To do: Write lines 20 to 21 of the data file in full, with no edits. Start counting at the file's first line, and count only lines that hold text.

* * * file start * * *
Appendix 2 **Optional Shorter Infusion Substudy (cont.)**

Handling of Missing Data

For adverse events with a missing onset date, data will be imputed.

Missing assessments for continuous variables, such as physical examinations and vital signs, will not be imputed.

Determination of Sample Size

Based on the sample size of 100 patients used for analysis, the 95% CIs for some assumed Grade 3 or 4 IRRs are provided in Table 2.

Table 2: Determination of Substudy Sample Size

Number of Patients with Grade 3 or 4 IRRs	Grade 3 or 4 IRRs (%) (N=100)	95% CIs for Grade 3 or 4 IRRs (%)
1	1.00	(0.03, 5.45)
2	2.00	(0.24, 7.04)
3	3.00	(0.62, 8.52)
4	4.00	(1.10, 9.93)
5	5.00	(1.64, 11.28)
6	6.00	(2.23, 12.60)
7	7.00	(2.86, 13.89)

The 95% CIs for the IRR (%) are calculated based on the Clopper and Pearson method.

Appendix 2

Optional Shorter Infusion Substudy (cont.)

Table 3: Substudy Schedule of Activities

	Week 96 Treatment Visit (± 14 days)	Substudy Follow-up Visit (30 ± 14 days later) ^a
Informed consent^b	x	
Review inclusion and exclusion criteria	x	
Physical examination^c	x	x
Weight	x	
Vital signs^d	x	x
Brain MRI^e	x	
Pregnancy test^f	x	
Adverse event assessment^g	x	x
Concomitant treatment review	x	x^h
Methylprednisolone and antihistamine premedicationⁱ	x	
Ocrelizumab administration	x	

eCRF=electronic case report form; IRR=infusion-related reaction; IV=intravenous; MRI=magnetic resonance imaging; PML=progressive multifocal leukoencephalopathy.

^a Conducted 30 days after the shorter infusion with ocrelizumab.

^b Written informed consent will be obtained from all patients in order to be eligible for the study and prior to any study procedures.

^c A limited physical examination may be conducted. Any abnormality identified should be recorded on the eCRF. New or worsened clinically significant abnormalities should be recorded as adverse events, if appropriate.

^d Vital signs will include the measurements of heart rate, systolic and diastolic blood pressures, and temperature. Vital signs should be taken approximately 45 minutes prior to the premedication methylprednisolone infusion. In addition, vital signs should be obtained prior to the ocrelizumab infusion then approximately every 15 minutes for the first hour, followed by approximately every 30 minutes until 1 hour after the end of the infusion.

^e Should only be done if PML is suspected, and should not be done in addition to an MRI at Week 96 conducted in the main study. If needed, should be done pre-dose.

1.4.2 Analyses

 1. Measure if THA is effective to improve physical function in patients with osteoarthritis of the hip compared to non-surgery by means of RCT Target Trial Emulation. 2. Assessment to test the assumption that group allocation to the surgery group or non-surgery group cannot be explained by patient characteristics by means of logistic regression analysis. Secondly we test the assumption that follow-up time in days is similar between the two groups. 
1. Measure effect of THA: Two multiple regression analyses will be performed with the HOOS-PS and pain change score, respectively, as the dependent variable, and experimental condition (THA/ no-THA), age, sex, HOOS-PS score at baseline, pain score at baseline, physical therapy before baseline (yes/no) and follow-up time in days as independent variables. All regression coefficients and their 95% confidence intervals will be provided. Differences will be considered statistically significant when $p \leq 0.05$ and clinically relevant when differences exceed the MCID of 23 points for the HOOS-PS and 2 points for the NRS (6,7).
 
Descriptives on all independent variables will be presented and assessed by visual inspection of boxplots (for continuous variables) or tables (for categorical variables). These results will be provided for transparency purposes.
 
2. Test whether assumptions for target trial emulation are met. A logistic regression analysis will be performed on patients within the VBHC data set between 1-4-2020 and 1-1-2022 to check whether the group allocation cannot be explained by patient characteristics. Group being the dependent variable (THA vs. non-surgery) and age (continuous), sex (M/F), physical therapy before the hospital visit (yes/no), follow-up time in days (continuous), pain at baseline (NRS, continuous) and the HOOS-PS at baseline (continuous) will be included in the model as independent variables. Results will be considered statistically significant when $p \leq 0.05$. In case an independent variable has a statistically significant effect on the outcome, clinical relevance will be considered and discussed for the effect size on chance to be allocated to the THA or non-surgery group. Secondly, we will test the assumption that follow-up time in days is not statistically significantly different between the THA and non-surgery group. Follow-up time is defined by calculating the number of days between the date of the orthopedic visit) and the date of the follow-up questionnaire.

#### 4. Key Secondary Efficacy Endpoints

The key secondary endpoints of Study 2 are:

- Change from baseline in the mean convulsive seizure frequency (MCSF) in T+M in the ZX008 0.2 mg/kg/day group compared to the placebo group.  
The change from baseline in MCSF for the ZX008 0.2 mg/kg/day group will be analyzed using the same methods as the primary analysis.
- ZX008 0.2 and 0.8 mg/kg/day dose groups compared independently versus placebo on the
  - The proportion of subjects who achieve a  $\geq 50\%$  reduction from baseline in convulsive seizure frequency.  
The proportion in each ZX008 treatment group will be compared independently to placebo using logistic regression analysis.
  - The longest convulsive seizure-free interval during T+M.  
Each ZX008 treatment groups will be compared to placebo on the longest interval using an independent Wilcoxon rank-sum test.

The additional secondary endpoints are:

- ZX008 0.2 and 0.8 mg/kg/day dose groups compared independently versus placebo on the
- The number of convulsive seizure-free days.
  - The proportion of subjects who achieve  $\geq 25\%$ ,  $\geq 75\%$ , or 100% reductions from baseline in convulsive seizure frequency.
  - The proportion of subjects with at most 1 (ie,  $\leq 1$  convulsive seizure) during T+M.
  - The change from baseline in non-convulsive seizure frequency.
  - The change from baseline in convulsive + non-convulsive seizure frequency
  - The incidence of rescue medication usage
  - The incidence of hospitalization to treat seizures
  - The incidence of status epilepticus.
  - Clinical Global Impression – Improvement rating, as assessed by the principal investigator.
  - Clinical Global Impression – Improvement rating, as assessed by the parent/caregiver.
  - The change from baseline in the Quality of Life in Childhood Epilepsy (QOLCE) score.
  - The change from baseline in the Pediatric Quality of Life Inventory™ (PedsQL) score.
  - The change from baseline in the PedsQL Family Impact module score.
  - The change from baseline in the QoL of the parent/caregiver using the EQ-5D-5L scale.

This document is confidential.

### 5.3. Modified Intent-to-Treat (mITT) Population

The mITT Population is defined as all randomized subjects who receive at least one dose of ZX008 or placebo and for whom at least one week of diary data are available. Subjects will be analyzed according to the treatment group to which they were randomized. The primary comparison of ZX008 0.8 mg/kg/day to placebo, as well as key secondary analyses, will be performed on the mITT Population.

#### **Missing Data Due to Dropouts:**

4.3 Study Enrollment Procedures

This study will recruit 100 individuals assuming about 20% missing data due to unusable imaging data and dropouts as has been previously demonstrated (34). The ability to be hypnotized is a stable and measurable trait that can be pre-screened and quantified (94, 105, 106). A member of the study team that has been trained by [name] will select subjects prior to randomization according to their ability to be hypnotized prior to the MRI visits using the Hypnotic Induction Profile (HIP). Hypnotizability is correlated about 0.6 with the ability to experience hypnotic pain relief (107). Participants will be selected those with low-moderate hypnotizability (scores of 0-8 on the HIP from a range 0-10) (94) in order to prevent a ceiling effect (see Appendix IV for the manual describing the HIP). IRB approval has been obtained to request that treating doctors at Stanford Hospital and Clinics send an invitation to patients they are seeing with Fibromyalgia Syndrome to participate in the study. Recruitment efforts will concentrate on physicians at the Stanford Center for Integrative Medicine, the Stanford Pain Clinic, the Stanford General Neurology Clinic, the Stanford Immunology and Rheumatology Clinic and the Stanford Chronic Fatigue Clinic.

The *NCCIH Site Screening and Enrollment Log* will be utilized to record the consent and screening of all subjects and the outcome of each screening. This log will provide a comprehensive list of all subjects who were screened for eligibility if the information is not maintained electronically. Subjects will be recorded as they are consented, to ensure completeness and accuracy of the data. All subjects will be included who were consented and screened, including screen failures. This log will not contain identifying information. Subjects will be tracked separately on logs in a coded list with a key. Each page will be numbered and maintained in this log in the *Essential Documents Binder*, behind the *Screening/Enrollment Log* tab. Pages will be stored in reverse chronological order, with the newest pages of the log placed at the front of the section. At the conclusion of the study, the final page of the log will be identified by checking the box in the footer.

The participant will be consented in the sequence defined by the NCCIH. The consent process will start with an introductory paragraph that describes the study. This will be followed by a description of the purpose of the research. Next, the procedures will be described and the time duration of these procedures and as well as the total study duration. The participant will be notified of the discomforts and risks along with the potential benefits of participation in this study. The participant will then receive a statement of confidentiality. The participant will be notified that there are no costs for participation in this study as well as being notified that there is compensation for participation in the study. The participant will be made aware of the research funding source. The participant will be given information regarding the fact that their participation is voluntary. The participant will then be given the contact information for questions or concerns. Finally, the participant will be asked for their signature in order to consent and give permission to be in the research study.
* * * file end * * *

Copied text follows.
	Week 96 Treatment Visit (± 14 days)	Substudy Follow-up Visit (30 ± 14 days later) ^a
Informed consent^b	x	